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In the thirty-five years before the Civil War, it became increasingly difficult for Americans outside the world of politics to have frank and open discussions about the institution of slavery, as divisive sectionalism and heated ideological rhetoric circumscribed public debate. To talk about slavery was to explore--or deny--its obvious shortcomings, its inhumanity, its contradictions. To celebrate it required explaining away the nation's proclaimed belief in equality and its public promise of rights for all, while to condemn it was to insult people who might be related by ties of blood, friendship, or business, and perhaps even to threaten the very economy and political stability of the nation. For this reason, Paul D. Naish argues, Americans displaced their most provocative criticisms and darkest fears about the institution onto Latin America. Naish bolsters this seemingly counterintuitive argument with a compelling focus on realms of public expression that have drawn sparse attention in previous scholarship on this era. In novels, diaries, correspondence, and scientific writings, he contends, the heat and bluster of the political arena was muted, and discussions of slavery staged in these venues often turned their attention south of the Rio Grande. At once familiar and foreign, Cuba, Brazil, Haiti, and the independent republics of Spanish America provided rhetorical landscapes about which everyday citizens could speak, through both outright comparisons or implicit metaphors, what might otherwise be unsayable when talking about slavery at home. At a time of ominous sectional fracture, Americans of many persuasions--Northerners and Southerners, Whigs and Democrats, scholars secure in their libraries and settlers vulnerable on the Mexican frontier--found unity in their disparagement of Latin America. This displacement of anxiety helped create a superficial feeling of nationalism as the country careened toward disunity of the most violent, politically charged, and consequential sort.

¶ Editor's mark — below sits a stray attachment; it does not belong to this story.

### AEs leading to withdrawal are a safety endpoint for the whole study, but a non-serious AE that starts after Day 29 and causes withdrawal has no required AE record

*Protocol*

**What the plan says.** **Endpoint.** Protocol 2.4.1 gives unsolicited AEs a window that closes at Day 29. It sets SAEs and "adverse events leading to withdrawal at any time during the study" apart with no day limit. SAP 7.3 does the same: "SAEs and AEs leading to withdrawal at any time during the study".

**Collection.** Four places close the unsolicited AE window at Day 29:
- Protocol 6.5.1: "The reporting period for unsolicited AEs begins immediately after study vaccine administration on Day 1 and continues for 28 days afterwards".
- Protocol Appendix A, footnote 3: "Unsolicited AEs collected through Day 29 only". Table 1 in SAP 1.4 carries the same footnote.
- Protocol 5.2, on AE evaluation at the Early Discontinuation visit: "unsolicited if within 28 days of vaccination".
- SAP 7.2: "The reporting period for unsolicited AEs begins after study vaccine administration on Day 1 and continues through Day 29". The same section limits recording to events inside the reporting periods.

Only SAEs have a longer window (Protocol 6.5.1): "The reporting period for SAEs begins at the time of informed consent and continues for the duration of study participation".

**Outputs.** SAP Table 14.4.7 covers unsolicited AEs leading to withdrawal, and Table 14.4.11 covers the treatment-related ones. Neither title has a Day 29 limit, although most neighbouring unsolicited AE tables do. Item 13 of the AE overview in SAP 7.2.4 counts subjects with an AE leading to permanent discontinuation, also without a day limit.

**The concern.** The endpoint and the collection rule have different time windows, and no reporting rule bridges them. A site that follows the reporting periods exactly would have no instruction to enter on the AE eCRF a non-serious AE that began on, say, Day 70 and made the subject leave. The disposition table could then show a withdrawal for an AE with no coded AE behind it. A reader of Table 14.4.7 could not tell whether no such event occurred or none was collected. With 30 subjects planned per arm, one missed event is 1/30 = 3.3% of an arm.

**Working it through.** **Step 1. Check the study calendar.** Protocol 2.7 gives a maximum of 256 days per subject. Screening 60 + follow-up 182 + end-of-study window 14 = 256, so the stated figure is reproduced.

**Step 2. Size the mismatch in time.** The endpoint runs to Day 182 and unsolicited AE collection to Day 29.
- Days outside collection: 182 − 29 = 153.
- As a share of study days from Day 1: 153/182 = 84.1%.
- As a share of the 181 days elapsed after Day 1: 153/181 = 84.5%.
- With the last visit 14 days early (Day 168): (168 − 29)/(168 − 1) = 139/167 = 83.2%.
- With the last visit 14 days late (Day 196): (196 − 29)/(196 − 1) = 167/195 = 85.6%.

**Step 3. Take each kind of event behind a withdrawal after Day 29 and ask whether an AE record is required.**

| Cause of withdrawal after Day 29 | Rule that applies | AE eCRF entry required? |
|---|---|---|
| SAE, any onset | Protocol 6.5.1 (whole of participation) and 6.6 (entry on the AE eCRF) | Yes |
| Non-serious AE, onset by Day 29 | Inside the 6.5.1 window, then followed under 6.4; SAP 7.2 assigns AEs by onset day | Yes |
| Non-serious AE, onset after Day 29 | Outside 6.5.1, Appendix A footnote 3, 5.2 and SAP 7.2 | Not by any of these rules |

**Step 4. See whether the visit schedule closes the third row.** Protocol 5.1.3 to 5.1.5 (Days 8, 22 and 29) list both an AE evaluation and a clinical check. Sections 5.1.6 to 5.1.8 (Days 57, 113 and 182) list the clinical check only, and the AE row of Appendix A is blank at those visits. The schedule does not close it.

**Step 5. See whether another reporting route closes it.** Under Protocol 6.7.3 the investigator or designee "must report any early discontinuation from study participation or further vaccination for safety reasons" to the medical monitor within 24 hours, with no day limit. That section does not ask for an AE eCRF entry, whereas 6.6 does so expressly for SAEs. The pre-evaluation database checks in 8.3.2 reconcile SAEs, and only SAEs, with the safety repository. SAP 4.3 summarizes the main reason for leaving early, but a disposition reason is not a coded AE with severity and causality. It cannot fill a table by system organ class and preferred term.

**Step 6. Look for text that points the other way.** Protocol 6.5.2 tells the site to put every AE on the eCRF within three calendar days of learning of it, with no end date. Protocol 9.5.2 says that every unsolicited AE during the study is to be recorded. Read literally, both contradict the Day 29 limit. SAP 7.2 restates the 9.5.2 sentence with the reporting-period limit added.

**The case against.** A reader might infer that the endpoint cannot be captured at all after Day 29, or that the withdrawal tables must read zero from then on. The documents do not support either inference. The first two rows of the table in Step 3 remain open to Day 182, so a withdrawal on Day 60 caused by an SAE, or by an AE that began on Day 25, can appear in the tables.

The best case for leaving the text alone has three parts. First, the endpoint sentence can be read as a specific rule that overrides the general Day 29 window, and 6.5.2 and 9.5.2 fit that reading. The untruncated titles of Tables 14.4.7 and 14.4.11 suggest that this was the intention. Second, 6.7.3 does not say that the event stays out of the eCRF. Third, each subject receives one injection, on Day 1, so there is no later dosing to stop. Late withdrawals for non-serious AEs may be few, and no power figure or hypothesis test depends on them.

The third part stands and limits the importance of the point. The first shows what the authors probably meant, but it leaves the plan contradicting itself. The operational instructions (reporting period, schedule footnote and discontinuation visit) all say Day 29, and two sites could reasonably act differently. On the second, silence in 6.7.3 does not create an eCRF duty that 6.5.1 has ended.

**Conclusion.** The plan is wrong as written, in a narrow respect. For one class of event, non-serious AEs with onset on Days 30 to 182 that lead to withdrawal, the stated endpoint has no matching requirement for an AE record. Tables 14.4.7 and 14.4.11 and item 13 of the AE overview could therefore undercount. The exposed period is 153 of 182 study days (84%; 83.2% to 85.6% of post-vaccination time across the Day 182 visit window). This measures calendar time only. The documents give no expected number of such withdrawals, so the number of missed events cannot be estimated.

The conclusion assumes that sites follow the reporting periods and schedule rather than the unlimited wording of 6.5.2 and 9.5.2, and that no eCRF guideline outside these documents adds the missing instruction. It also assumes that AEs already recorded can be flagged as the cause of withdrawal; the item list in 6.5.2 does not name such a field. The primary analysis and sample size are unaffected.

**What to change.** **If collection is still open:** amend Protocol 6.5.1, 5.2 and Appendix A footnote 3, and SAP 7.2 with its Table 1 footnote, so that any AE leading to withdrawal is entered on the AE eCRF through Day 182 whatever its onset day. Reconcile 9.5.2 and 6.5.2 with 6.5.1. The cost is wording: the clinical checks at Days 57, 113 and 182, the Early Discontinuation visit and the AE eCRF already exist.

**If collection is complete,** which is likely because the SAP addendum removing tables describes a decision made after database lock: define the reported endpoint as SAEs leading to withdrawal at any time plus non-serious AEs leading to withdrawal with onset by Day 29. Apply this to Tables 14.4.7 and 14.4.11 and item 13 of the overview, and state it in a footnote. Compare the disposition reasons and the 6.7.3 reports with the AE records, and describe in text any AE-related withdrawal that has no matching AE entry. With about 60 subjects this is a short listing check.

Inheriting The Revolution

Author: Joyce Oldham Appleby
Publisher: Harvard University Press
ISBN: 0674006631
Size: 28.13 MB
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Details the experiences of the first generation of Americans who inherited the independent country, discussing the lives, businesses, and religious freedoms that transformed the country in its early years.

The American Enlightenment 1750 1820

Author: Robert A. Ferguson
Publisher: Harvard University Press
ISBN: 9780674023222
Size: 66.19 MB
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This concise literary history of the American Enlightenment captures the varied and conflicting voices of religious and political conviction in the decades when the new nation was formed. Ferguson's trenchant interpretation yields new understanding of this pivotal period for American culture.